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Last week, for the price of one gallon of gas ($3.78), I purchased a tire air pressure gauge. If properly used, my new air pressure gauge will save countless gallons of gas and put money in my pocket. It will be one of the best eco-friendly purchases I’ve ever made.
Here are the facts:
When automobile tires are not inflated to the pounds per square inch (PSI) rating recommended by manufacturers, they require more energy. According to government estimates, U.S. drivers waste 2 million gallons of gas a day due to under-inflated tires.
Fueleconomy.gov states on their website that inflating tires to their proper pressure can improve mileage by about 3.3 percent. That may not sound like much, but for a person who drives 12,000 miles a year on under-inflated tires, they will use approximately 144 extra gallons of gas, at a cost of $400-$500 a year.
Along with improved fuel efficiency, your tires last longer when they are properly inflated, which means you do not have to spend money replacing them and of course land filling or recycling them.
On top of the environmental benefits, properly inflating your tires saves lives. According to the National Highway Traffic Administration under inflated tires contribute to more than 600 highway deaths and 33,000 injuries each year.
So how do you inflate your tire correctly? Here are some instructions:
Using our trusty new air pressure gauge, check your tires’ pressure once a month. A visual check is not enough since a tire can be under-inflated by more than 20 percent and not look flat.
Check the pressure on “cold” tires – either first thing in the morning or after the tires have cooled down for about three hours. Checking tire pressure on a car with hot tires can result in a pressure difference of up to 5 psi.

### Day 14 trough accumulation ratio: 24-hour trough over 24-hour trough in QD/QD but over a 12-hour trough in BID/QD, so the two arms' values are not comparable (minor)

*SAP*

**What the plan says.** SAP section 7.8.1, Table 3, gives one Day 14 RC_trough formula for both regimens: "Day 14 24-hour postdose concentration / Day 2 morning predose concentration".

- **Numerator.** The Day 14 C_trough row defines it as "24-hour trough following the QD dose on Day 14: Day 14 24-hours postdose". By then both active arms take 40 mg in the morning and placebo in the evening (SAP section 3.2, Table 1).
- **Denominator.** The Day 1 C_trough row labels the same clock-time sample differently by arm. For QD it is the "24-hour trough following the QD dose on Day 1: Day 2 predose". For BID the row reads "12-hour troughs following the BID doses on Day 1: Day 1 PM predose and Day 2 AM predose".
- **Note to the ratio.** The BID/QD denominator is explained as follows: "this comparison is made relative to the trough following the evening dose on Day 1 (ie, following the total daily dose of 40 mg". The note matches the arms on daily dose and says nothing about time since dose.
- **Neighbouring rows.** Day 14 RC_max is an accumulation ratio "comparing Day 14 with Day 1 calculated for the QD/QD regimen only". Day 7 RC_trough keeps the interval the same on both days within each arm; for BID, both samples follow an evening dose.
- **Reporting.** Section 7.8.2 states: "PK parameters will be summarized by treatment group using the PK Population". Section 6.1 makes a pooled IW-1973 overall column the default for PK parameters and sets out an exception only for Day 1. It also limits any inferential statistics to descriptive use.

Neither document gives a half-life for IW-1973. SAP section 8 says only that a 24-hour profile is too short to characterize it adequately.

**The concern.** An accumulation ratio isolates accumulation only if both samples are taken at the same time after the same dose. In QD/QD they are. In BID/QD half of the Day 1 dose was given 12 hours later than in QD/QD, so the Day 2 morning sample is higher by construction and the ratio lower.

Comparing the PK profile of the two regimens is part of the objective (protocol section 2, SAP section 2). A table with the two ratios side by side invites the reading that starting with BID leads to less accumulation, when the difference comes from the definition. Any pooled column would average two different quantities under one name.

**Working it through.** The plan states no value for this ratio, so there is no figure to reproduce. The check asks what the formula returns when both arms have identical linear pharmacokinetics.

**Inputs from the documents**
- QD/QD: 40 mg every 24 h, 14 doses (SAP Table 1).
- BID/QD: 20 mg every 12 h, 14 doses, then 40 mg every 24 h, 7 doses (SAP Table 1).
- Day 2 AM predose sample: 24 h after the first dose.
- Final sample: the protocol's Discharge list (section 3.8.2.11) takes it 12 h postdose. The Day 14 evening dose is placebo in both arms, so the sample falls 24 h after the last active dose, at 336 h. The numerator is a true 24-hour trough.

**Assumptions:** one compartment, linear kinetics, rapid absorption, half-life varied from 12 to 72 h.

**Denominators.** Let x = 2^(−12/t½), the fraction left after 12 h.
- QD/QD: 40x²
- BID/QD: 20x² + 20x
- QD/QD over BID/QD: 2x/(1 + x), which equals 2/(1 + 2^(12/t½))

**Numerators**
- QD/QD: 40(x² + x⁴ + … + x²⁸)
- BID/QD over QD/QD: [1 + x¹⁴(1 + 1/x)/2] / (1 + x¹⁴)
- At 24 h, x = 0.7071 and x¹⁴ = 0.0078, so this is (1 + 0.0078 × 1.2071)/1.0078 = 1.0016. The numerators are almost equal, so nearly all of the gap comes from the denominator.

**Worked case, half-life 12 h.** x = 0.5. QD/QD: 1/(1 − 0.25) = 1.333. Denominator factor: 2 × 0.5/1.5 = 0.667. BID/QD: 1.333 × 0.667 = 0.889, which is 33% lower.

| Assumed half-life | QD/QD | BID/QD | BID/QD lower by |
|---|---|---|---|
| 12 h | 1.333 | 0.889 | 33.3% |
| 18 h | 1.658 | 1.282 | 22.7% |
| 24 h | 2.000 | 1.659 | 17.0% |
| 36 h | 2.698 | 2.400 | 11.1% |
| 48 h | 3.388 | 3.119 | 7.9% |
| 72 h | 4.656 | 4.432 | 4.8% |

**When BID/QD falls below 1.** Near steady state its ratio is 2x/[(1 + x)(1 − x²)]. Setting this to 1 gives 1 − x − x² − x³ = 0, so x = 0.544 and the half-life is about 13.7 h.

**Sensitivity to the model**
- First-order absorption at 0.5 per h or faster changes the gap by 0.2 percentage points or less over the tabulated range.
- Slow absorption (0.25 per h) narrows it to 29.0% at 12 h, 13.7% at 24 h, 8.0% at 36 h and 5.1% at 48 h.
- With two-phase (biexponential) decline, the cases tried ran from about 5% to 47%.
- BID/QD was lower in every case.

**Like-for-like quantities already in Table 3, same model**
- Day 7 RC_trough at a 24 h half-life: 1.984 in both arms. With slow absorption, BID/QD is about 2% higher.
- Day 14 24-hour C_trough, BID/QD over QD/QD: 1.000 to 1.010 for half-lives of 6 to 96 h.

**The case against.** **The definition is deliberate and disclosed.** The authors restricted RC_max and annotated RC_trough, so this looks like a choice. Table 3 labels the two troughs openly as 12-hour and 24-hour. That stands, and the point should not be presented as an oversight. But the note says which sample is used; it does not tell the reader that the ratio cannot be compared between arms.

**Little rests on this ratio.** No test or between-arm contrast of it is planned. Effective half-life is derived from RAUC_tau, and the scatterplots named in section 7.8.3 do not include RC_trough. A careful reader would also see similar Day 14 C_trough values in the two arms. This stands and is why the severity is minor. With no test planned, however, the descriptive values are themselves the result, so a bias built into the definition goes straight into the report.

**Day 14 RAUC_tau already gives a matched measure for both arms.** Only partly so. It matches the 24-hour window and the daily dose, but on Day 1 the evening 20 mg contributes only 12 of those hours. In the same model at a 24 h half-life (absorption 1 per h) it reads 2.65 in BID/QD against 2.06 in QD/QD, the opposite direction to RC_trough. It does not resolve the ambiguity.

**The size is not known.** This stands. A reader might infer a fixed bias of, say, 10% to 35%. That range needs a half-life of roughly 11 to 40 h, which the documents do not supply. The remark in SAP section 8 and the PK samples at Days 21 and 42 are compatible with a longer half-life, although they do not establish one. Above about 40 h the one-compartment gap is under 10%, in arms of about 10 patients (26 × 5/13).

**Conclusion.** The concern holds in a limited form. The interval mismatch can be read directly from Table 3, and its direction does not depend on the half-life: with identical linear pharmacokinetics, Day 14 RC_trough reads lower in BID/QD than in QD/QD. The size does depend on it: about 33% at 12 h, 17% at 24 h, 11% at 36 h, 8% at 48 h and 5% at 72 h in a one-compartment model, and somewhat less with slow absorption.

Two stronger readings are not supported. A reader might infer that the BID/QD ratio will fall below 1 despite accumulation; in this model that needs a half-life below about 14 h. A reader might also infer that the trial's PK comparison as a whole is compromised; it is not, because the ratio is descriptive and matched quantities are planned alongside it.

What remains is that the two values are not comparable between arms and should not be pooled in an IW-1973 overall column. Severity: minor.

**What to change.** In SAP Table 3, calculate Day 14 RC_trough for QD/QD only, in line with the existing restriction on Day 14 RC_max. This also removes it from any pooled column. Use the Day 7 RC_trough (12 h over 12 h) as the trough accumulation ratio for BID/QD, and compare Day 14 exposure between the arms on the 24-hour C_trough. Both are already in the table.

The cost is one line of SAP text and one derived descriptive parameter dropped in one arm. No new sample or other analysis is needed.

Look for the recommended tire air pressure in the owner’s manual, inside the driver’s side car door or in the glove compartment. Add 2 to 4 psi when carrying a heavy load or pulling a trailer.
Now you are ready to “check” your tires
* Remove the tire’s valve cap.
* Place the gauge over the tire’s valve stem and press firmly so that no air escapes. A dial or sliding scale gauge will indicate the tire pressure. It is best to invest in your own high-quality pressure gauge because gas station gauges are sometimes misused and may not be accurate.
* Adjust the tire’s air pressure as needed. If the pressure is lower than recommended, add air using a gas station’s air line. When adding air, push the air hose into the valve firmly, until the air stops escaping. Check the pressure every 30 seconds, until you get the appropriate pressure.
* If the tire’s pressure is greater than it should be, use the nipple on the tire gauge to press the center of the valve stem and release air until the correct pressure is obtained.
* Replace the valve cap.
* Repeat the process for the other tires, circling the car. Remember to check the spare tire.
So, for the price of one gallon of gas, or a McDonald’s Happy Meal and a monthly commitment to inspect and “check” your tires, you can increase your fuel efficiency, save gas, resources, money and lives.
by Pat Byington, editor of The Green Register